hummingbird update

The Hummingbird Update Is Out: SEO Is Changing

Google's Hummingbird update is finally out after hearing rumors for months. Learn how your content strategy should change to be future focus.

As we all know the Hummingbird update has landed, and has been marinating for a while.  We heard rumors that Google was up to something with their algorithms and we saw evidence in small changes in the way searches displayed. However, until late 2013, Google was pretty closed-lipped about the Hummingbird.  Maybe they were testing to see if the changes would work out as planned, or maybe they wanted to see how long it would take us to realize what had happened. Regardless of the reasons for the secrecy, we’re now living in a post-Hummingbird world.

We’ve survived Pandas and Penguins, why is one more animal in the menagerie such a big deal?  The Hummingbird update may change the game completely, and only time will tell.  Unlike other updates, Hummingbird was an entirely new algorithm designed to give the mighty search engine some brains — if you’ve noticed that Google is churning out results that include common synonyms of your search terms, you’ve seen the Hummingbird in action.  But it’s more than a simple find and replace situation, which is why SEO marketers need to sit up and pay attention.

Reading Minds with Long-Tailed Keywords

Google is getting smarter — and if SEO is the only tool in your arsenal, you need to be getting smarter, too.  Somehow, the geniuses behind the search engine have taught it how to understand basic concepts on websites and conversational searches.  What this means for you is that keyword stuffing isn’t enough anymore, though Google has been trying to defeat that particular ranking strategy for a while.

Hummingbird claims to not only be able to interpret a user’s plain English query, such as “Where can I find running shoes in Springfield, Illinois?” but to be capable of ranking page results by the information on the pages it crawls.  Google’s goal is to return popular shoe stores in Springfield, Illinois, rather than random hits about running and shoes in all Springfields everywhere.  All indications say that it seems to be working.

If you’ve noticed a steady drop in traffic, it may be about your content rather than your keywords.  Keywords will never entirely go away, but you can’t just outsmart the Hummingbird update with shiny keywords that are unrelated to your site.  Google’s search engine sees past that now, presumably, when it reads the actual words in your content — but it isn’t a human, it’s an algorithm, so it can’t interpret anything that’s not in perfect English very well.

Too many sites have relied on outsourced writers over the last several years, and along with rock-bottom prices, they got less than perfect English.  I’ve seen some sites that were downright atrocious, with lots of misspellings and sentences that made very little sense.  Hummingbird can see these sites, too, but unlike a person, it can make neither heads nor tails of them — more importantly, it doesn’t try to.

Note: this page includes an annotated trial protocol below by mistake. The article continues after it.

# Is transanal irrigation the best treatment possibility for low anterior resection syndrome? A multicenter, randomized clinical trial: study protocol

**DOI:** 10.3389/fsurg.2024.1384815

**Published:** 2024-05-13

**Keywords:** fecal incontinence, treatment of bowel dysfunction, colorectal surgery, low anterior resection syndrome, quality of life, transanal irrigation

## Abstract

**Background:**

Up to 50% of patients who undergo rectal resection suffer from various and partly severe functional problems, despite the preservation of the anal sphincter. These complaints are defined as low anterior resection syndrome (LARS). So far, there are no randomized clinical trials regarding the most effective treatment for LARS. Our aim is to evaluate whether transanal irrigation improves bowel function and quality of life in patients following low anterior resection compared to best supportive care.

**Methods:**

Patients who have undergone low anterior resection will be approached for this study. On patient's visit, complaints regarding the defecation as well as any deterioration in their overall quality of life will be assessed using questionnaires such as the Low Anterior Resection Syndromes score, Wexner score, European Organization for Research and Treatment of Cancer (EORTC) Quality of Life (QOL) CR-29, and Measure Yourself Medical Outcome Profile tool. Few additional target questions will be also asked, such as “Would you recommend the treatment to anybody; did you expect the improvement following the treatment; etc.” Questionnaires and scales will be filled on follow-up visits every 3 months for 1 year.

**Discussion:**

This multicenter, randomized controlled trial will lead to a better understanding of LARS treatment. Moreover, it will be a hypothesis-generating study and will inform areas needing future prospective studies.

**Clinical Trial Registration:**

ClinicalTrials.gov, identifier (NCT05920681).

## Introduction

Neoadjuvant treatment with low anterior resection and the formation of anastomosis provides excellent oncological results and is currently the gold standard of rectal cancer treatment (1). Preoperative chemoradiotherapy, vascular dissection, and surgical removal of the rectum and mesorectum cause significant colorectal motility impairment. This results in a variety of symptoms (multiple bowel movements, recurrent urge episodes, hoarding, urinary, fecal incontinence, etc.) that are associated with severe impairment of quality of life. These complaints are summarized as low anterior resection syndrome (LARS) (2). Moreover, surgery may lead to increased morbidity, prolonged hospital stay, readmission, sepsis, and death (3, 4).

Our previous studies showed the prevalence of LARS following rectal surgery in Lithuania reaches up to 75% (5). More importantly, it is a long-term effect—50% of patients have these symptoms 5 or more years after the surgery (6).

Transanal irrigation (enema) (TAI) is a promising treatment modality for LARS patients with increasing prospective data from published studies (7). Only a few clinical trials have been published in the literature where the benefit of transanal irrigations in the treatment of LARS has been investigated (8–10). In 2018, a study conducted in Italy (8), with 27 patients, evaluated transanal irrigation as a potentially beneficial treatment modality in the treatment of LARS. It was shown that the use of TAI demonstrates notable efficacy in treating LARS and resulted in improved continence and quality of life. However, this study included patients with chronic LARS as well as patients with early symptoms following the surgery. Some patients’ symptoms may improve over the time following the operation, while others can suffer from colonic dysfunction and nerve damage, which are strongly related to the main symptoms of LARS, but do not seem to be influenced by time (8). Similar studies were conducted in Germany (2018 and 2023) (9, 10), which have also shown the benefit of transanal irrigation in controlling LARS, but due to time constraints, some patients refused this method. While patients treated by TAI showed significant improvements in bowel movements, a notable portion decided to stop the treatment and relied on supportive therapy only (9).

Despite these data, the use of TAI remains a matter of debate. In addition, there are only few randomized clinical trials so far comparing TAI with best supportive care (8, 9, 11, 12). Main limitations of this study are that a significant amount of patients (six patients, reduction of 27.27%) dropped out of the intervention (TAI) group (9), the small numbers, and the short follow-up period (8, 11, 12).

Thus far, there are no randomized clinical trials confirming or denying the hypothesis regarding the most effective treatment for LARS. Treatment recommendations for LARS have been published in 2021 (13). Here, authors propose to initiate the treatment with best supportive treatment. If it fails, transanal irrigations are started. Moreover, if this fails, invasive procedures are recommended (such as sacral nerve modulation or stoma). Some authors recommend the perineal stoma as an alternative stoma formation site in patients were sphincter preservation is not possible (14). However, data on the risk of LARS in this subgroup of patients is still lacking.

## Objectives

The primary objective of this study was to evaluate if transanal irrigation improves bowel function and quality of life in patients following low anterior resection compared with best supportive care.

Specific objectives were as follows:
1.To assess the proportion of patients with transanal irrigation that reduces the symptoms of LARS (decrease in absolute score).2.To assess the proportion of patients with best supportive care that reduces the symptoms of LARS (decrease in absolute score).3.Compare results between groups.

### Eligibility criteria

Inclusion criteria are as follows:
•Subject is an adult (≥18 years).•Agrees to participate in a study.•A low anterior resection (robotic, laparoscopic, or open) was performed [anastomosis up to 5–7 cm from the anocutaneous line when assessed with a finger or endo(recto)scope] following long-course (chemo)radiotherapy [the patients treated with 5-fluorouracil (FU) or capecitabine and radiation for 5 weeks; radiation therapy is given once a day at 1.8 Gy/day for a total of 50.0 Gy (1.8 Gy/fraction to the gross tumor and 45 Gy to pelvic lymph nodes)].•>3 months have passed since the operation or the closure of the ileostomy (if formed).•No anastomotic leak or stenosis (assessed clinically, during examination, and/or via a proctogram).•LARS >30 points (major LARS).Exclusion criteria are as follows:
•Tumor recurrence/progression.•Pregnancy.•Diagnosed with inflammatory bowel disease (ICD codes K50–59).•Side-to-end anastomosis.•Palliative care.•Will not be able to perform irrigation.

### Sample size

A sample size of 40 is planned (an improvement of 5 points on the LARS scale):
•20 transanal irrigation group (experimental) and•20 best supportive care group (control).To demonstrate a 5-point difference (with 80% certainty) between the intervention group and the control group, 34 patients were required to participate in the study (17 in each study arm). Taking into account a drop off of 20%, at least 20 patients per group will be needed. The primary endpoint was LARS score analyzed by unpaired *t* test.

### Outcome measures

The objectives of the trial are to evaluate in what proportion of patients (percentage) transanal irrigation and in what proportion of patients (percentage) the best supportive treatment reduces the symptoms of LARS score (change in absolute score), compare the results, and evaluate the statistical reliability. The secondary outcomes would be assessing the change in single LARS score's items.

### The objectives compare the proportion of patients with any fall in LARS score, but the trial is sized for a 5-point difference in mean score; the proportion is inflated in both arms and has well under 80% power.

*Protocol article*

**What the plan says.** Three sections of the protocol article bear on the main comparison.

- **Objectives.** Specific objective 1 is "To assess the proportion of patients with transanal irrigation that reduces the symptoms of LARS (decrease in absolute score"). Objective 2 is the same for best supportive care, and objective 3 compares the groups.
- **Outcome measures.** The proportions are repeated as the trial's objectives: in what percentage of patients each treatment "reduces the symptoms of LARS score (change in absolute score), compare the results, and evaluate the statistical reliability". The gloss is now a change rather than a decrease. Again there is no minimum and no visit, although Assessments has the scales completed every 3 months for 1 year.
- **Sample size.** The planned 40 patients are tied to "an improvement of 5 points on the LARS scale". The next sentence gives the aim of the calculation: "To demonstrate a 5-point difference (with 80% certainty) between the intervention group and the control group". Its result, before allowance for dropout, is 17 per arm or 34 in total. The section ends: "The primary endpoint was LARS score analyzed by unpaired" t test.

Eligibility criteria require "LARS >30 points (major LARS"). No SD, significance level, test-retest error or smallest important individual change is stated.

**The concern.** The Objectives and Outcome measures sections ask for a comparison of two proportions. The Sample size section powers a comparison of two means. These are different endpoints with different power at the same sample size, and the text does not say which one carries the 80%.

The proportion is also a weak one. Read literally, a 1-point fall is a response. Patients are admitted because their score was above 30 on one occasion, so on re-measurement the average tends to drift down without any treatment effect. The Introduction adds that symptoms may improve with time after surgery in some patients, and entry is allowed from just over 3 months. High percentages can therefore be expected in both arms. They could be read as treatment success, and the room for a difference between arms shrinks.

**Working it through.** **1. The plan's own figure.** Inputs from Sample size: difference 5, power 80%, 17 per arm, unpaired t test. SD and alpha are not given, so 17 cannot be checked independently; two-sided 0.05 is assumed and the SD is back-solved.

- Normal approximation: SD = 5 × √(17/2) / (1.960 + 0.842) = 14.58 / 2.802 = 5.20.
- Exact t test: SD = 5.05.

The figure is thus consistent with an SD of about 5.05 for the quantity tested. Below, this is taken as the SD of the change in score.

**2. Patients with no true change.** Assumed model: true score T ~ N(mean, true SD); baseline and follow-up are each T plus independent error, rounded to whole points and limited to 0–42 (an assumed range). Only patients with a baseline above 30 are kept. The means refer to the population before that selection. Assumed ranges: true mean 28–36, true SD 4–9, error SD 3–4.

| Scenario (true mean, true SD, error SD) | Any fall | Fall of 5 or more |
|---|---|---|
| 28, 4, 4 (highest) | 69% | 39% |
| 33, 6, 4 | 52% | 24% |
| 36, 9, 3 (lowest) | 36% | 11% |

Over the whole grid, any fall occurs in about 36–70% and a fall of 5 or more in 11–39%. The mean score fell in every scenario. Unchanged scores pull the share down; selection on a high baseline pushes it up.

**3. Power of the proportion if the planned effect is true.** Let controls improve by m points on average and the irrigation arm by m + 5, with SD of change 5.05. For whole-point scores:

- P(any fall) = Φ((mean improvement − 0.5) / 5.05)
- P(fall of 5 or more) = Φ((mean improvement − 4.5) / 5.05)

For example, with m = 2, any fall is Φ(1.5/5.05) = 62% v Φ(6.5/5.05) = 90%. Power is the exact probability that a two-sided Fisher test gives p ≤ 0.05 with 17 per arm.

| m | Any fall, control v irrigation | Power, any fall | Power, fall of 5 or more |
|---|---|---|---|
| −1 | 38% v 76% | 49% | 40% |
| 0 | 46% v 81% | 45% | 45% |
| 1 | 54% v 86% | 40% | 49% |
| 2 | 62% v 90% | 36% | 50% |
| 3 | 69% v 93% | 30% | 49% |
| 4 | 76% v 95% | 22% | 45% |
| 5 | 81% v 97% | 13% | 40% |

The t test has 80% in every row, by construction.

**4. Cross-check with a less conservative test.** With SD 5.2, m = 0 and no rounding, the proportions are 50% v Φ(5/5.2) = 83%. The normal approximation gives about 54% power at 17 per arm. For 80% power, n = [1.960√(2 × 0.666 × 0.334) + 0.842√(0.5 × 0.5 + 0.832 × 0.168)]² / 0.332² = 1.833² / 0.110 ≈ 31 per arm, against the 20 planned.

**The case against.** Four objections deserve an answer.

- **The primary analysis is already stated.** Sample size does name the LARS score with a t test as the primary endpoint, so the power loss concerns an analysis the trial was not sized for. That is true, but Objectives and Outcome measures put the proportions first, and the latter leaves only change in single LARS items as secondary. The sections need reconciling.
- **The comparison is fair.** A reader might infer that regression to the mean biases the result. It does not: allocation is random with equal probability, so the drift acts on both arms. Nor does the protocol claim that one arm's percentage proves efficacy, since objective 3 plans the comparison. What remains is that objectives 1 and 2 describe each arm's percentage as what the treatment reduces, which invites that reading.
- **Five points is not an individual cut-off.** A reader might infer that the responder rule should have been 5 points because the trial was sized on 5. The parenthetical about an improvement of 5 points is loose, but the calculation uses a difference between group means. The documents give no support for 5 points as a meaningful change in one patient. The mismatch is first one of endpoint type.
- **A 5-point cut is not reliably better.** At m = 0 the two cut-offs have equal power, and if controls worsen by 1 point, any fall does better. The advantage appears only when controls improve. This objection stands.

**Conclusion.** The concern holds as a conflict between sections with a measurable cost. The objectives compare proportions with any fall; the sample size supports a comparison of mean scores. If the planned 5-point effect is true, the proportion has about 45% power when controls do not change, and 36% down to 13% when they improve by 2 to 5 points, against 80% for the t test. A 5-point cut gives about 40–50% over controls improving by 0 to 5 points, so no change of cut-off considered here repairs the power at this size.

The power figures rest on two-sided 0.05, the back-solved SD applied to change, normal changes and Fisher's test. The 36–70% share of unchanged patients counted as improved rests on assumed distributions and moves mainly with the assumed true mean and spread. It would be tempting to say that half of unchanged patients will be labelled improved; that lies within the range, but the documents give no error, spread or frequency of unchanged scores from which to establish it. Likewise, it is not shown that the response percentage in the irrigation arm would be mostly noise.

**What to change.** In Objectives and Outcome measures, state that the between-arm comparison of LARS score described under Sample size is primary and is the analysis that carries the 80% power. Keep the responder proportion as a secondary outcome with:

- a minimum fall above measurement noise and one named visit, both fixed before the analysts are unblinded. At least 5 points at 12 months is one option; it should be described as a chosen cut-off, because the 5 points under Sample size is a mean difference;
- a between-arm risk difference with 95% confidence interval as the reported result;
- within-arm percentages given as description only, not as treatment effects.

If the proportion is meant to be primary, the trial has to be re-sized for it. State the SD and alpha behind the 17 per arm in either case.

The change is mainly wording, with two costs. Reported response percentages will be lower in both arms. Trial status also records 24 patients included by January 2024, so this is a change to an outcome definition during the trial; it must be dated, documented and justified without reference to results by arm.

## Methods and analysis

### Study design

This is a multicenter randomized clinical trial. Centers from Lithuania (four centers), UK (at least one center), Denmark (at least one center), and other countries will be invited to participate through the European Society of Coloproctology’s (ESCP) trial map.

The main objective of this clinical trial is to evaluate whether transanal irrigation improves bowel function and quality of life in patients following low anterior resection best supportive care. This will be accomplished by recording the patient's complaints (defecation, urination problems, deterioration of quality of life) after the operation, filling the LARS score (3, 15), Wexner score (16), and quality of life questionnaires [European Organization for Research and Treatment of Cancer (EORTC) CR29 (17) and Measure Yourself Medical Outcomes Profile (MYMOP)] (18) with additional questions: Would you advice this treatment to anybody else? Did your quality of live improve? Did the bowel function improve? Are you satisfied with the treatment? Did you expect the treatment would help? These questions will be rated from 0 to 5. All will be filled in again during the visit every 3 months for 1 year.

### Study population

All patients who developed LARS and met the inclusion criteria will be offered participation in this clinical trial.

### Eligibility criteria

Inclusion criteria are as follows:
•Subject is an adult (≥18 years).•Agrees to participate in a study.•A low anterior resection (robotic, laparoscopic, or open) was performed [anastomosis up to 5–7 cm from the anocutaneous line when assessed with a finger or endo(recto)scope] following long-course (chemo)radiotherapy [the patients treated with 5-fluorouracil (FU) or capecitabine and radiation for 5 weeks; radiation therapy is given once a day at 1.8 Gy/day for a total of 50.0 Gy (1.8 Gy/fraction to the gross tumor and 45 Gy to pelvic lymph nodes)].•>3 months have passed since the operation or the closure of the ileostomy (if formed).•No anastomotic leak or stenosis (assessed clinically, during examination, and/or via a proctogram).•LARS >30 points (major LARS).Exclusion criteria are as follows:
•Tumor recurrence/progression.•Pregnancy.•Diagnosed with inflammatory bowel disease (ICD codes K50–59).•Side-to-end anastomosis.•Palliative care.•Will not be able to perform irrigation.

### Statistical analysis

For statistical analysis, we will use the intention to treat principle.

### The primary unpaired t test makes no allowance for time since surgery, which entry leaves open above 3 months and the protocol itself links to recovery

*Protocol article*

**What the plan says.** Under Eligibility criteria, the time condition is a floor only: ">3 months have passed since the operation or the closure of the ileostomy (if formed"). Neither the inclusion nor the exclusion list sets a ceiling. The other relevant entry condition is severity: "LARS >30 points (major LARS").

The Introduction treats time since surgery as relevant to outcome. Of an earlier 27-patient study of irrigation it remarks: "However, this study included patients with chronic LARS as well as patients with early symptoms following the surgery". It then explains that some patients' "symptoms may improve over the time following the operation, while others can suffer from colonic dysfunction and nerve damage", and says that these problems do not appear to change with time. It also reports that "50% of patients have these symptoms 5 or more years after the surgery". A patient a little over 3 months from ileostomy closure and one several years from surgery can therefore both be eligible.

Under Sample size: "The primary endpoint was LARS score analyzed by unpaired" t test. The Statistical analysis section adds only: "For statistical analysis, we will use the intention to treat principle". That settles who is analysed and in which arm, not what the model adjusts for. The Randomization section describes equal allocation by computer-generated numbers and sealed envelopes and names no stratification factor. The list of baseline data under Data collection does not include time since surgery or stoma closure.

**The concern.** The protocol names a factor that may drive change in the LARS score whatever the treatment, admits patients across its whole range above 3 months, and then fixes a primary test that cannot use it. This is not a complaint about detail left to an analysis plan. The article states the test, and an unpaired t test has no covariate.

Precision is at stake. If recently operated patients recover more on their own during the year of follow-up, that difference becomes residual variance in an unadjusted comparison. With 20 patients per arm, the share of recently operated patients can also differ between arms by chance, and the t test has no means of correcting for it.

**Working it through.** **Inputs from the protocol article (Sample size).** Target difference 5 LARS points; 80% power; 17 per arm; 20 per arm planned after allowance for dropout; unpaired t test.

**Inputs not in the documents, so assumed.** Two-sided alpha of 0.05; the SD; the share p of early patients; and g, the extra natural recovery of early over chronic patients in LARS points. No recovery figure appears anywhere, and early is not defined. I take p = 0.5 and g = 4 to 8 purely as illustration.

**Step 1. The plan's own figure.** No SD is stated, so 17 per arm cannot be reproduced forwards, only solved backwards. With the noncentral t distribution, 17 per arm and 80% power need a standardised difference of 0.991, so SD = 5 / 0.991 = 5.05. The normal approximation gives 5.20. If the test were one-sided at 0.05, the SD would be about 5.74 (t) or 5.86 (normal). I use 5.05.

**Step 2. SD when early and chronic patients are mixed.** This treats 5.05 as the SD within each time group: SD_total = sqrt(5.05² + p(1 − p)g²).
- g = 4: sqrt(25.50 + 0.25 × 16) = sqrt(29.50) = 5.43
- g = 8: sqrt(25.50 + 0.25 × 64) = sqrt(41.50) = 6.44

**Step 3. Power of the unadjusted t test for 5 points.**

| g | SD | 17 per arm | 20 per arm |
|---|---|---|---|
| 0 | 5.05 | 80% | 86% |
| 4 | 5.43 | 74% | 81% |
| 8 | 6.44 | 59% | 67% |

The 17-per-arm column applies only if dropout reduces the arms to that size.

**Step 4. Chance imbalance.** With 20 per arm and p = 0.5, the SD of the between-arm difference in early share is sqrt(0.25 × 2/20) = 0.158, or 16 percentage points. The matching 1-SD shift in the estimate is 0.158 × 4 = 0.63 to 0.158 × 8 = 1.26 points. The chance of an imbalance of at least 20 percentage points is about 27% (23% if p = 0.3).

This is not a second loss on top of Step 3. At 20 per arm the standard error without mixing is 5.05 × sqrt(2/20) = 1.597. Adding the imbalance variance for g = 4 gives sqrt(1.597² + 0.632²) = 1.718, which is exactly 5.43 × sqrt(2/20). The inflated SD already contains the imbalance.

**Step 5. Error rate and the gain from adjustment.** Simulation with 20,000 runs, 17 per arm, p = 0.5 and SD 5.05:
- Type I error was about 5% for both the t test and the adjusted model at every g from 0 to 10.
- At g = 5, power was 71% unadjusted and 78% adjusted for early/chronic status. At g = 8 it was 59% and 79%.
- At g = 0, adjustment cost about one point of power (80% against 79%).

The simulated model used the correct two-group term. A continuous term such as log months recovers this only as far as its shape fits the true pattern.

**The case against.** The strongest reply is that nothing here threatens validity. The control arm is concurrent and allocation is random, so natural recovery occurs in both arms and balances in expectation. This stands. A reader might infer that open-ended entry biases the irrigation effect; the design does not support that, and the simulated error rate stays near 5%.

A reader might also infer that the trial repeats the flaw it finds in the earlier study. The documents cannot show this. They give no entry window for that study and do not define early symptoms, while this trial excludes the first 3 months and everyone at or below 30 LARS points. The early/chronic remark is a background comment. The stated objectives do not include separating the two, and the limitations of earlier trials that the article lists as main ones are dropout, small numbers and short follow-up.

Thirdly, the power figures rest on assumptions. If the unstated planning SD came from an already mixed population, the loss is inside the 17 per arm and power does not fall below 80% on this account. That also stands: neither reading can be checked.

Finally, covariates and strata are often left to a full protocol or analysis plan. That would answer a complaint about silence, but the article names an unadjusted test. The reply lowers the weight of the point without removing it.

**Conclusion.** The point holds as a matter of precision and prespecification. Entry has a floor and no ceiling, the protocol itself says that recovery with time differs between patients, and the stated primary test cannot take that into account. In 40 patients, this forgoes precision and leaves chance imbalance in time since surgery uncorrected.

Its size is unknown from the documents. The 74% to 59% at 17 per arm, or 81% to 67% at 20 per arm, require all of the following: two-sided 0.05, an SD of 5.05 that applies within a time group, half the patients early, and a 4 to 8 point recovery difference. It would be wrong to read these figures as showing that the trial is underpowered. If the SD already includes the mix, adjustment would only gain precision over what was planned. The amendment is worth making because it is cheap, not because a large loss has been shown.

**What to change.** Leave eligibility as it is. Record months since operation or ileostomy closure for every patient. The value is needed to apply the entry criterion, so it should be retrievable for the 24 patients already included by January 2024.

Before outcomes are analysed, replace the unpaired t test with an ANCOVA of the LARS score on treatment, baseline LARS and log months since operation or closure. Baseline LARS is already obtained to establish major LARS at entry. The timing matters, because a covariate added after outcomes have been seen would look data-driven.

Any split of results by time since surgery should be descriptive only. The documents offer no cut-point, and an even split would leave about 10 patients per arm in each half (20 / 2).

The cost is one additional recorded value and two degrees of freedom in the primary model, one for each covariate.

Very good English is going to be increasingly important as Google perfects this algorithm, perhaps more important than keywords ever were. How people search on mobile is one way I would recommend you start thinking. Basically, ask questions, state facts, and quote direct data. Make it easy on your potential clients to find you.

Did the Hummingbird Update Make Keywords Useless?

Keywords and keyword research are still a part of the algorithm; I don’t mean to imply otherwise. However, the update is going to penalize you for keyword-stuffing or otherwise attempting to buck the system in ways Google already has on its radar.  Moving forward, keywords may find themselves taking a back seat to quality content and inbound links (and one of those is definitely dependent on the other).  If your traffic is falling off, it’s time to seriously reevaluate where your content is coming from.

High quality writers aren’t cheap, but they will save you from having to constantly run from the Hummingbird update.  Google’s ultimate aim is to direct users to the exact information they’re seeking from a site they can trust.  If you want to be competitive in a post-Hummingbird world, you’re going to have to think about providing that level of content before you attempt to sell your first pot holder, tennis shoe or financial product.

We’re always available to chat and brainstorm ideas with you… do you have any questions? Write them in our comment area!

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4 Responses

    1. Hey Jarrod, actually we saw more ruckus/hoopla around it than it really deserved. Panda, especially Penguin is where we saw most of our new clients. Something about working with SEO agencies that were feeding them cookie cutter solutions. But that’s something we’ve never done therefore all our clients were fine. But you know the old saying, you get what you pay for… 🙂 Thanks for dropping by!

  1. If the quality of the writing on a site is becoming more important, then this could also mean that the quality of the content on sites linking to yours could increase or decrease the power of a link to your site. Maybe this is finally the death of the horrifically low quality spun content some people are using with links back to their sites.
    Personally, I like writing to the long tail, it gives me tons of topics to work from!

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